1월 11, 2012 at 6:27 오전
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By Joseph Kim

As a countdown to the end of 2011, since the beginning of December, reviews of the “Best of” have been birthed through almost every publication. Other critics and reviewers have given their input to TV shows, music, and movies. Always included in their movie lists are Martin Scorsese’s Hugo, French Director Michel Hazanavicius’s The Artist, and of course, Terrence Malick’s The Tree of Life. Last month even, The Tree of Life tied for Best Feature at the 21st Gotham Independent Film Awards in New York City. Although it’s counterpart was not mentioned in any of the “Best of” lists, Beginners, directed and written by Mike Mills, carefully depicts the silent screams of the past year and two centuries before it.

Beginners first debut in 2010 at the Toronto International Film Festival and was subsequently released almost a year later in the US in June 2011. Eventually, it opened in select theaters in Korea last November and in only a month’s time, it was pulled from the big screen.

The story of the movie is personal and theoretically true to Mills. And perhaps, that is the reason the movie’s dialogue rings so true. As a romantic comedy and drama, Beginners is both quirky and heartfelt, yet does not lack in depth, yielding a sense of intimacy. In one scene, Oliver, who often converses with Arthur, an irresistibly adorable Jack Russell terrier, gets reflective relation advice: “We knew it wouldn’t work even before meeting her.” Alongside the perfectly or painfully humanly chemistry between the ensemble of Ewan McGregor, Christopher Plummer, and Melanie Laurent, the movie continues to joyfully surprise its audience.

Its uniqueness, still, is antidotal.

Before the movie ends, it begs a, or the, final question, which Oliver asks Anna, Laurent’s character: “What happens now?” This ending can be further witnessed in two other movies in the past decade. The first, a movie that was released in the US simultaneously as The Beginners, nonetheless, a fatal and regretful comparison and the second, a highly more appropriate association that hit theaters seven years ago.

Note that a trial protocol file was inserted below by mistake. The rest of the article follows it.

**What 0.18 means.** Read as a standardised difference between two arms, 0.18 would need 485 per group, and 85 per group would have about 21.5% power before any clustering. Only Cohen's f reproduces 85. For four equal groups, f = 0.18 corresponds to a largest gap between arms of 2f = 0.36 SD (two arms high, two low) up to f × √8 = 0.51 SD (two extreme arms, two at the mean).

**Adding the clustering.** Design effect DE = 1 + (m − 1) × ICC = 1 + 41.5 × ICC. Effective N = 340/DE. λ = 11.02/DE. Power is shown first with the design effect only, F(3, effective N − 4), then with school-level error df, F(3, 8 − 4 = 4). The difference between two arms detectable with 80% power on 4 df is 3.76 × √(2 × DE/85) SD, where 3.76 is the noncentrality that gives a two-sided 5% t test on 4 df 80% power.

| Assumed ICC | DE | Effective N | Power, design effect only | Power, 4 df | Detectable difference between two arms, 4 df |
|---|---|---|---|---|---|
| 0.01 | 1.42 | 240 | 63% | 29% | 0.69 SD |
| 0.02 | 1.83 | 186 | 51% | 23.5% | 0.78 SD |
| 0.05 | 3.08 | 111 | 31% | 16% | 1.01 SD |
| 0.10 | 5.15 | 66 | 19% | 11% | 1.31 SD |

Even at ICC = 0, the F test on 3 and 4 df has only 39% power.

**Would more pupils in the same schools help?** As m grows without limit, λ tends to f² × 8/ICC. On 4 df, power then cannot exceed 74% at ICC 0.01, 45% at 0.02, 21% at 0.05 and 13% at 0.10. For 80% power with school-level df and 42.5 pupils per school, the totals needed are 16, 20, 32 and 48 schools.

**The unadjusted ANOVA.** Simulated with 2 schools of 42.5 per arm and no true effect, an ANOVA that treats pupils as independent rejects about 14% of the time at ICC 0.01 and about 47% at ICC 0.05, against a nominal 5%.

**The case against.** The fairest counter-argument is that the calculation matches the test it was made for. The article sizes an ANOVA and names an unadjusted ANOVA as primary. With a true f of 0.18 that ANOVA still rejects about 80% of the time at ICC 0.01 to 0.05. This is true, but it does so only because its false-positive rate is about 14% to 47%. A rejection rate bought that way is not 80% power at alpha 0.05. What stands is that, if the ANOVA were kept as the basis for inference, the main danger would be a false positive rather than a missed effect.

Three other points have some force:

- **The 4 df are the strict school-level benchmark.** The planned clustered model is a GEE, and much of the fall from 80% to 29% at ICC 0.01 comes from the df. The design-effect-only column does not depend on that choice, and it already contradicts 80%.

Released in June 2011, The Art of Getting By was Freddie Highmore’s first role shedding his boyish charm and innocence. The movie first appeared at the Sundance Film Festival and had poor commercial and critical success. At the end of the movie, Highmore’s character asks Emma Roberts’ character, “So, what are you going to do?” Similarly, in 2004, Garden State solidified Zach Braff’s career as both an actor and filmmaker, receiving critical acclaim and roughly $34 million worldwide. Garden State ends with the question, “So, what do we do?”

Though not perfectly worded the same, interestingly, in all three movies’ the complement female responds with the exact same answer: “I don’t know.”

Without further elaborating on the issues of gender this question-answer has in all three movies’, the movies’ origin can be traced back with Mill’s movie title, Beginners. Reminiscent of Bildungsroman’s, or the “coming-of-age” story, such as Charles Dickens’ Great Expectations or F. Scott Fitzgerald’s This Side of Paradise, the movies tell a story of a protagonist (who is suppose to be a son, according to folklore), who seeks answers and goal is maturity that is achieved gradually and with great difficulty with a conflict between him and society. The genre was created two centuries ago but transparently reflective of today’s society.

Even amidst the protagonist’s growth seen in the movies, the conclusion of all three is a state of uncertainty. Though their end-all is one another, the future is daunting and incomplete. They are their own demise and their struggles are merely self-inflicted. Using love as a platform of commonality, audiences alike further see these conflicts as universal and left to internalize the problems at hand.

Despite the lack of coverage and attention from the media, thousands have been in peaceful protests since September 17th of last year, a movement apparent even in the Korean audience at Yeouido. To many, their cause is uncertain and incomplete. What do they exactly want changed? Are they anarchists? Who is their leader? Questions that have arose much false criticism. Yet, these questions have been solely the individual’s, even before the Bildungsroman’s genre was created. These protests, however, prove that universality does not justify the problems at hand and that in conclusion, internalization is not the solution. Thus, Mill’s beginning is, and can no longer, be the “coming-of-age.”


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